B.C. Misra, J.
1. This writ petition has been filed by the management against an order of Shri Ved Parkash Aggarwal, Labour Court, Delhi, dated December 18, 1965 (Annexure 'L'). By this order the Labour Court has awarded to the workman Hardial Singh back wages at the rate of Rs. 100 per month from September 16, 1964 to February 28, 1965, computed at Rs. 550 besides Rs. 150 on account of bonus, making a total of Rs. 700 while the claim of the workman for traveling allowance and dearness allowance has been rejected in an application under Section 33C of the Industrial Disputes Act.
2. The material facts of the case are that Hardial Singh (second respondent) was an employee of the petitioners and was dismissed by them on May 2, 1963. Since an industrial dispute had been pending, the petitioners applied to the Industrial Tribunal for grant of approval of dismissal of the workman. The same was, however, refused by Shri Anand Narain Kaul. Industrial Tribunal, Delhi, by order dated October 24, 1963. In view of the authorities reported in Straw Board Manufacturing Company, Saharanpur v. Govind 1962-I L.L.J. 420, and Kesoram Cotton Mills Limited v. Gangadhar and Ors. : (1963)IILLJ371SC , the legal effect of the refusal of approval by the Industrial Tribunal is that the dismissal of the workman concerned is void and ineffective and the workman continues to be in service.
3. Thereafter the petitioners did not pay the wages of the workman and so he was obliged to institute proceedings for computation of the benefits by the Labour Court. One such computation was made for the period May 2, 1963 to November 30, 1963 and an appeal and a writ petition against the same failed. The workman also obtained some relief under the Payment of Wages Act for another period. The period in dispute in the writ petition is from September 16, 1964 to February 28, 1965. The workman had made an application under Sub-section (2) of Section 33C of the Industrial Disputes Act. The management (petitioners before me) raised a number of objections including the non-maintainability of the petition and alleged failure of the workman to report for duty up to February 3, 1964. They also pleaded the bar of rest judicata.
4. On the pleadings of the parties, the following four issues were framed:
1. Whether the application is not maintained on the grounds alleged ?
2. To what benefits is the applicant entitled ?
3. Whether the applicant reported for duty after February 3, 1964?
4. Whether issue No. 3 is barred by principles of rest judicata?
The labour Court decided all the issues against the petitioners before me and computed the amount payable to the workman at Rs. 700 for the period in dispute as mentioned above. In deciding the case, the Labour Court disbelieved the version of the management that the workman had not returned to report for duty and that the management had by Px W-3 which corresponds to Annexure 'M' dismissed the workman and terminated his services and so his services had come to an end. The Labour Court, thereforee, held that it had jurisdiction to entertain the application.
5. The said award has been challenged in the present writ petition on the grounds (1) that the finding of the Labour Court that the workman had offered to do duty was not based on any evidence and was contrary to the record and (2) the finding about the jurisdiction of the Labour Court was contrary to law since the management had in fact and in law terminated the services of the workman by Annexure 'M' and at all events, this had raised a disputed question of fact which could be tried only by the Industrial Tribunal on the raising of an industrial dispute and not by the Labour Court in an application filed under Section 33C of the Act. The writ petition has been opposed by the workman who has filed a counter-affidavit contesting the pleas raised by the petitioners.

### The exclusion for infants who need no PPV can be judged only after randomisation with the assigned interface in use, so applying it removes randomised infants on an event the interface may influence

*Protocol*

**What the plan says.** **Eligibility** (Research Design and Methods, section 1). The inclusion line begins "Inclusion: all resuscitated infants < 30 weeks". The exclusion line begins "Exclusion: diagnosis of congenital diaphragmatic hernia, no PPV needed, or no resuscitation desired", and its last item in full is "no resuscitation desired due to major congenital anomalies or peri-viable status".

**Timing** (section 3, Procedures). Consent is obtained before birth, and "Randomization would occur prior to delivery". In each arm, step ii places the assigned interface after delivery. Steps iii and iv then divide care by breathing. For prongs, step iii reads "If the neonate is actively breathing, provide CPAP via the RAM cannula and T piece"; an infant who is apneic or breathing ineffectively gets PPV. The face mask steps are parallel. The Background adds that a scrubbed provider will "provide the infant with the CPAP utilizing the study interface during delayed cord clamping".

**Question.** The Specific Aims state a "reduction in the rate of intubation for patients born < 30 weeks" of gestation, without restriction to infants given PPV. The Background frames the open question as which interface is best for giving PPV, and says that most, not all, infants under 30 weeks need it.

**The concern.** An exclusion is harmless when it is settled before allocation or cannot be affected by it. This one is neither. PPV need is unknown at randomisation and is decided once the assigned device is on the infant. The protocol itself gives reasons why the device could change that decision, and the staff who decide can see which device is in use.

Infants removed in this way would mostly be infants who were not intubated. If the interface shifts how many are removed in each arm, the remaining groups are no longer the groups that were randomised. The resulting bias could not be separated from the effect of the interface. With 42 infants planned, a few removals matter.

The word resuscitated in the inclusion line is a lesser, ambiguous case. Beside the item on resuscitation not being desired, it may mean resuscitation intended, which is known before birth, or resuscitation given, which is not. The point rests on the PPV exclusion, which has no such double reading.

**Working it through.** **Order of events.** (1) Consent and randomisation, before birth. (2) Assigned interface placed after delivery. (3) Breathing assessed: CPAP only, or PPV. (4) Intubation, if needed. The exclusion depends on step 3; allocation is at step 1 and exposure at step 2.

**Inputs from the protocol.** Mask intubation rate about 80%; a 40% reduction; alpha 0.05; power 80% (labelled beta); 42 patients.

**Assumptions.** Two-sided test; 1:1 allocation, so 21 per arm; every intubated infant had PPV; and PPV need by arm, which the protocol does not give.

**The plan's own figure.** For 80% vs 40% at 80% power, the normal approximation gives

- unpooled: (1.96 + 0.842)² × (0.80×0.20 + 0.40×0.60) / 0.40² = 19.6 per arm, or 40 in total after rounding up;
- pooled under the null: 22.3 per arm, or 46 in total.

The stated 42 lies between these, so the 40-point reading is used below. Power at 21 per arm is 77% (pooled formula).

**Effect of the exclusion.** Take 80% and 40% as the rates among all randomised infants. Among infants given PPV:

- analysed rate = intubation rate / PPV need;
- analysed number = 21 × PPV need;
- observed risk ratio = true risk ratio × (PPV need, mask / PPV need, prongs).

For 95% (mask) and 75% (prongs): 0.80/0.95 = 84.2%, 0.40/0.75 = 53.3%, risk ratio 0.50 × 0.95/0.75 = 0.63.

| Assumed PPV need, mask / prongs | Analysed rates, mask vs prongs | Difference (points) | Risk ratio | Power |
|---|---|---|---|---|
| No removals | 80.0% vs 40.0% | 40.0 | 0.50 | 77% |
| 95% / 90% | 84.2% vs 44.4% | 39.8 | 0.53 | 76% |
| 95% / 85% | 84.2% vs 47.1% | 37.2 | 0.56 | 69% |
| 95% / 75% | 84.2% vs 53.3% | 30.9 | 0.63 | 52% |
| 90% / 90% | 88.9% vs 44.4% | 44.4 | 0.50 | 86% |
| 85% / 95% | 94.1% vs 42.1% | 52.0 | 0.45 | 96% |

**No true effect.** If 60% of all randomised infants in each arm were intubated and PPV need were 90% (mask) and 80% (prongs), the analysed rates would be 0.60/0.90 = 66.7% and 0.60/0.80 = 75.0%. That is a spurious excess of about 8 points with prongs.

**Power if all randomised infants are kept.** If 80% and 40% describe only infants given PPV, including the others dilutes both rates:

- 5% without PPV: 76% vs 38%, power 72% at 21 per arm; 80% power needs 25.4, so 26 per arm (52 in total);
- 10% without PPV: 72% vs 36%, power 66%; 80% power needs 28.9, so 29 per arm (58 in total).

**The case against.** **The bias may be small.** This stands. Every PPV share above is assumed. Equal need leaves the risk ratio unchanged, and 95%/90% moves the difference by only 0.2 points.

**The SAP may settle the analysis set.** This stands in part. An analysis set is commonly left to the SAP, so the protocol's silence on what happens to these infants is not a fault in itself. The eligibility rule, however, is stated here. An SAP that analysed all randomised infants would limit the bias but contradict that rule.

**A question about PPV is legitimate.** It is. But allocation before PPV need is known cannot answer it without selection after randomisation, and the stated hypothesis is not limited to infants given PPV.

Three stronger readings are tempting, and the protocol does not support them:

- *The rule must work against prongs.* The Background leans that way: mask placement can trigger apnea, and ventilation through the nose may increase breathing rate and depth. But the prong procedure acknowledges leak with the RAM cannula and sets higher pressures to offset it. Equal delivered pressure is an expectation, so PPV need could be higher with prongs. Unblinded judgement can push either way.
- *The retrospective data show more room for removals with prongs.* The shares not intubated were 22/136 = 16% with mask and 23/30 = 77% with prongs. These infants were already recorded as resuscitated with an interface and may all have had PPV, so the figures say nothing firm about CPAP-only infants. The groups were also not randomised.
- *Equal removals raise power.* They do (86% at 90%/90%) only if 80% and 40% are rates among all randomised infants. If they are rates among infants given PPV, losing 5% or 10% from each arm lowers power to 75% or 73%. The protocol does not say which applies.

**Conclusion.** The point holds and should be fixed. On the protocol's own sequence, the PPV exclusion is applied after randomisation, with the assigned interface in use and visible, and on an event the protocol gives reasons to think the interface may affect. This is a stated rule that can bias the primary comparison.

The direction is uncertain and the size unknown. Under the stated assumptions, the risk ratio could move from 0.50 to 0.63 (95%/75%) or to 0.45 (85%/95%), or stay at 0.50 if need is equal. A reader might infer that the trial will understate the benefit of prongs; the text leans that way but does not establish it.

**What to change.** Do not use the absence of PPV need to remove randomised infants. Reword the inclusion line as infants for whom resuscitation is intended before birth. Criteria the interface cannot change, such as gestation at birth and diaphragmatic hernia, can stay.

6. Before I proceed to consider the aforesaid contentions, I may point out that in the writ petition, a plea had bean taken that the Authority under the Payment of Wages Act had refused to pass an order for payment of wages for an earlier period, namely, March 29, 1964 to September 15, 1964, but in reply to the same, the workman had stated that the said decision of the Authority had been reversed on appeal by the Additional District Judge and a writ petition against the same had been dismissed in liming. In this view of the matter, the plea of rest judicata raised by the petitioners has not been pressed before me.
7. So far as the first contention is concerned, I am of the view that the Labour Court had deposition of workman and other ample material before it to come to the conclusion it has arrived at, namely, that the workman had been reporting for duty while it was the management which had defaulted in giving it to him. It is significant that after the refusal of the approval on October 24, 1963 to the dismissal of the workman on May 2, 1963, the management voluntarily and willingly never paid any wages to the workman and time and again coercive measures had to be taken against the management. The claim for one of such periods has been noticed in a decision of this Court (P. N. Khanna, J.) in Indian Refrigeration Industries v. S. Balwant Singh, Civil Writ No. 432-D of 1964, decided on March 30, 1973. The Labor Court was, thereforee, justified in law in drawing the inference it has done. It is evident that the adequacy or sufficiency of the evidence before the Labour Court is not reviewable by the High Court in exercise of its writ jurisdiction. In Management of Hamdard (Wadf) Laboratory, Lal Kuan, Delhi v. Raunaq Hussain and Anr. 1971-I L.L.J. 456 : (1971) I I.L.R. Delhi 308, a Division Bench of this Court (H.R. Khanna, C. J. (as he then was) and Jagjit Singh, J.) has held that the adequacy or sufficiency of evidence led on a point and the inference of fact to be drawn from the said finding are within the exclusive jurisdiction of the Tribunal and the said points cannot be allowed to be agitated before a writ Court. This authority has further laid down that a writ of certiorari can only issue if there be an error of law apparent on the face of the record or a finding of fact recorded by the Tribunal should be based on erroneously inadmissible evidence or on no evidence, but not otherwise. In the present case, the finding of the Labour Court does not suffer from any legal infirmity and is based on proper appreciation of evidence and so cannot be interfered with by this Court in exercise of its writ jurisdiction.
8. So far as the second contention is concerned, Mr. D. N. Vohra, counsel for the petitioners, has laid great stress on Annexure 'M' dated October 29, 1964. The letter is addressed by the management to the workman concerned and reads as follows: